The Yankees opened their final homestand of the 2018 season by dropping two out of three to the Blue Jays, which isn’t great. Luckily, the A’s also lost two out of three this weekend – thank you, Tampa Bay (which is a sentence I feel strange writing) – so the Yankees remain two up in the loss column in the Wild Card race. And that’s something.
Next up: the Boston Red Sox.
The Last Time They Met
Do we have to talk about this?
The Yankees visited Boston for a four-game set in the beginning of August, the result of which was a sweep in favor of the bad guys. The Red Sox outscored the Yankees 28-13, and secured their position atop the American League East. Let’s try to find some positives from the series:
- Giancarlo Stanton had three multi-hit games, and went 6-for-16 with two doubles and a home run overall.
- Chance Adams had a decent big-league debut, going 5 inning and allowing three hits, three runs, and one walk, while striking out a couple.
That’s about it. Check out Katie’s Yankeemetrics post for more information.
Dustin Pedroia and Carson Smith are both done for the season. Matt Barnes is working his way back from hip inflammation, and has thrown a couple of bullpen sessions already – he could be back soon. Mookie Betts (oblique) and Eduardo Nunez (knee) are both banged-up, but neither is expected to hit the disabled list; and both should play this series.
Their Story So Far
The Red Sox are 103-47 with a +221 run differential, and have already clinched a postseason spot. Their magic number to clinch the AL East is two, so one win this series will do the trick. It’s only a matter of time before they clinch home field throughout the playoffs, as well. They lead the majors in runs scored, they’re third in runs allowed, and they’re seventh in FanGraphs’ defensive rating. This is a well-rounded team, to say the least.
The Lineup We Might See
While manager Alex Cora doesn’t have a reason to rush Betts back into the lineup, I’ll operate under the assumption that he’ll be there for at least two of the three games. Based on that:
- Mookie Betts, RF – .337/.431/.619, 29 HR, 28 SB, 180 OPS+
- Andrew Benintendi, LF – .287/.363/.467, 16 HR, 20 SB, 123 OPS+
- J.D. Martinez, DH – .328/.398/.628, 41 HR, 5 SB, 172 OPS+
- Xander Bogaerts, SS – .288/.359/.519, 21 HR, 8 SB, 134 OPS+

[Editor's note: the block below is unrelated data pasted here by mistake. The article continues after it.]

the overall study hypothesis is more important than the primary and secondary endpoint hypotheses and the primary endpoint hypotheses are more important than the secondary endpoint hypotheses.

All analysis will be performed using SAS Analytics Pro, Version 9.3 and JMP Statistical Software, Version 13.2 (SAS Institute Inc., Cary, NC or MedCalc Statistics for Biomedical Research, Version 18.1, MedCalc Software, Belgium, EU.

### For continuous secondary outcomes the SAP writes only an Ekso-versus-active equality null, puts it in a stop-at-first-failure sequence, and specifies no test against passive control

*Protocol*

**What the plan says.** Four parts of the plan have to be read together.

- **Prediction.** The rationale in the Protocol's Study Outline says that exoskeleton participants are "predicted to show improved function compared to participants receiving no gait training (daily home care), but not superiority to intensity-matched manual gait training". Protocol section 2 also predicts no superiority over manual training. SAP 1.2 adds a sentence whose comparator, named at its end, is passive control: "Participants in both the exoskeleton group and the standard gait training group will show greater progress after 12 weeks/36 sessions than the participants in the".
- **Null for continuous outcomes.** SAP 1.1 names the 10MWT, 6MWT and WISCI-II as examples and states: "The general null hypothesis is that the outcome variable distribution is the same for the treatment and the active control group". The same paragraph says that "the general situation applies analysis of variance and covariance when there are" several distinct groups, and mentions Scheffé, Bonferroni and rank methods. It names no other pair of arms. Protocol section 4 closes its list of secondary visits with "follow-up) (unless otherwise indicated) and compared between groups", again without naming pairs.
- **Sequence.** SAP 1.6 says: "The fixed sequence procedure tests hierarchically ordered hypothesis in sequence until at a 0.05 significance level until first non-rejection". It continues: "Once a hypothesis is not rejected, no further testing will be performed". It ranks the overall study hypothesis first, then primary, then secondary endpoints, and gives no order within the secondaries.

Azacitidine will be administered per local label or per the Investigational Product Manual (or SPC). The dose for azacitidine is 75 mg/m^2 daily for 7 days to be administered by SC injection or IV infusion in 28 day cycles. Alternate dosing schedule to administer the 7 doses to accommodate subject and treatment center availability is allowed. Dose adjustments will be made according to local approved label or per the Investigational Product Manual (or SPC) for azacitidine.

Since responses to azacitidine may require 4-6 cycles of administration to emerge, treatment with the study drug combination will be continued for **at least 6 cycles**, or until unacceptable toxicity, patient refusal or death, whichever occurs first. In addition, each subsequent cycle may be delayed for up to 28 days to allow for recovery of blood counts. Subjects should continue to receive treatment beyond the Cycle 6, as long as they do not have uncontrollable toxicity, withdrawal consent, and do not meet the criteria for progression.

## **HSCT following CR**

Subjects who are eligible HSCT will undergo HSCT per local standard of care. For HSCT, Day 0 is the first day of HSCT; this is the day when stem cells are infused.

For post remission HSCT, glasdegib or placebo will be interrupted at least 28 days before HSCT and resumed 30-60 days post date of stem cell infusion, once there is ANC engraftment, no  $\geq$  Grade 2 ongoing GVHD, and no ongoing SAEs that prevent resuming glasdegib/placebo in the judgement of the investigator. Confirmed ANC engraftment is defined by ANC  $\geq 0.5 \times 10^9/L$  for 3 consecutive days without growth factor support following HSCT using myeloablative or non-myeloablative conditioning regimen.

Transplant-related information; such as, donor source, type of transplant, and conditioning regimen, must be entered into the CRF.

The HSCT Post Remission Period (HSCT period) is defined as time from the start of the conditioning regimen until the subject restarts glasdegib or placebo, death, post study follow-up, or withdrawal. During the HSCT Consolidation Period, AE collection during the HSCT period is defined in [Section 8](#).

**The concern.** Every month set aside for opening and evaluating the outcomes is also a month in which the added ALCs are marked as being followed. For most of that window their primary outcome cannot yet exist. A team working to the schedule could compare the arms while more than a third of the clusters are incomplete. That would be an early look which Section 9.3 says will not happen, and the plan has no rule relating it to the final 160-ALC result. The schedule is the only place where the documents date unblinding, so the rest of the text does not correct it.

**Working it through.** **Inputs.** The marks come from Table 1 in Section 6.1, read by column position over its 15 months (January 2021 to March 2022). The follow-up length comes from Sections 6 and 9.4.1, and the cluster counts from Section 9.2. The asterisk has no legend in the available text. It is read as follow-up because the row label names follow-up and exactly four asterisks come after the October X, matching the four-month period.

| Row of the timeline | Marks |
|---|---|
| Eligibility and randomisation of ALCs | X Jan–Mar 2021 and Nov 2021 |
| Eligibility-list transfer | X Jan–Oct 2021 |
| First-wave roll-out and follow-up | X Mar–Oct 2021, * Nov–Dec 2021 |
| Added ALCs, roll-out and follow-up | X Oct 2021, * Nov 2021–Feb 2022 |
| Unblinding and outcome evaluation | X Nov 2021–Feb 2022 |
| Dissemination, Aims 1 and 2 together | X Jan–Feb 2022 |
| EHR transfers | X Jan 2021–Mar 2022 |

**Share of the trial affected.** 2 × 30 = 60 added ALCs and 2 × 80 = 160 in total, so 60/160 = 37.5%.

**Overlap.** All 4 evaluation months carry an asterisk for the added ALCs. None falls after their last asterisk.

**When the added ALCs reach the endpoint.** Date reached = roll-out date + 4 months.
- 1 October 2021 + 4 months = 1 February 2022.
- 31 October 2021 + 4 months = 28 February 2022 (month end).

- Mitch Moreland, 1B – .246/.320/.440, 15 HR, 2 SB, 103 OPS+
- Ian Kinsler, 2B – .249/.308/.394, 14 HR, 15 SB, 91 OPS+
- Jackie Bradley, CF – .232/.310/.400, 12 HR, 16 SB, 91 OPS+
- Rafael Devers, 3B – .238/.295/.415, 17 HR, 5 SB, 90 OPS+
- Sandy Leon, C – .182/.240/.287, 5 HR, 1 SB, 42 OPS+
Steve Pearce (149 OPS+) will probably start at first against J.A. Happ, and Brock Holt (98 OPS+) could grab a start or two at any number of positions.
The Starting Pitchers We Will See
Tuesday (1:05 PM EST): LHP J.A. Happ vs. RHP Nathan Eovaldi
Eovaldi has been a solid pick-up for the Red Sox, pitching to a 4.17 ERA (105 ERA+) in 41.0 IP. His underlying numbers have slipped quite a bit, though, with his strikeout rate dipping by 7.8 percentage points and his walk rate jumping by 1.9 percentage points. It hasn’t hurt him (or the Red Sox) thus far, though. And he did throw 8 shutout innings against the Yankees on August 4.
Last outing (vs. TOR on 9/11) – 3.2 IP, 3 H, 2 R, 2 BB, 4 K
Wednesday (7:05 PM EST): RHP Luis Severino vs. LHP David Price
Price has been incredible since the All-Star break, pitching to the following line: 57.2 IP, 39 H, 9 BB, 60 K, 1.56 ERA, 2.25 FIP. That stretch includes his outing against the Yankees on August 5, where he allowed two runs in 6 IP. Price’s pitch selection hasn’t changed all that much on a game-by-game basis, so this is simply a matter of a talented pitcher getting hot at the right time, it seems.
Last outing (vs. TOR on 9/12) – 7.0 IP, 3 H, 0 R, 0 BB, 7 K
Thursday (7:05 PM EST): RHP Masahiro Tanaka vs. LHP Eduardo Rodriguez
This year constitutes something of a breakout for the 25-year-old Rodriguez, who has career-bests in ERA (3.53), strikeouts (26.3%), and walks (7.1%). The Yankees have seen him twice this year already; he shut them out for five innings back on May 10, and then allowed five runs in 6 innings on June 29. I’m hoping for more of the latter this time around.
Last outing (vs. TOR on 9/13) – 6.0 IP, 5 H, 1 R, 0 BB, 7 K
Craig Kimbrel had a bout of mortality coming out of the All-Star break, allowing runs in five of six games at one point and seeing his ERA climb by 0.86 in the process. He has settled down since then, though, pitching to a 0.82 ERA in his last 11 appearances.
31-year-old rookie Ryan Brasier has come out of nowhere to be a lights out late inning option for the Red Sox, pitching to a 1.53 ERA (286 ERA+) in 29.1 IP since being called-up in June, and he’s been the team’s best non-Kimbrel reliever in Barnes’ absence. Drew Pomeranz was moved to the bullpen in August, and has struggled mightily in that role with a 5.79 ERA in 18.2 IP. Outside of those two, it’s the usual suspects – Heath Hembree, Joe Kelly, etc. The bullpen is probably the closest thing to a weakness the Red Sox have, as it has been largely middle of the pack since the break.
Who (Or What) To Watch
The Red Sox have close to nothing to play for at this point, whereas the Yankees are fighting for home field advantage in a one-game playoff. That’s a recipe for excitement, isn’t it?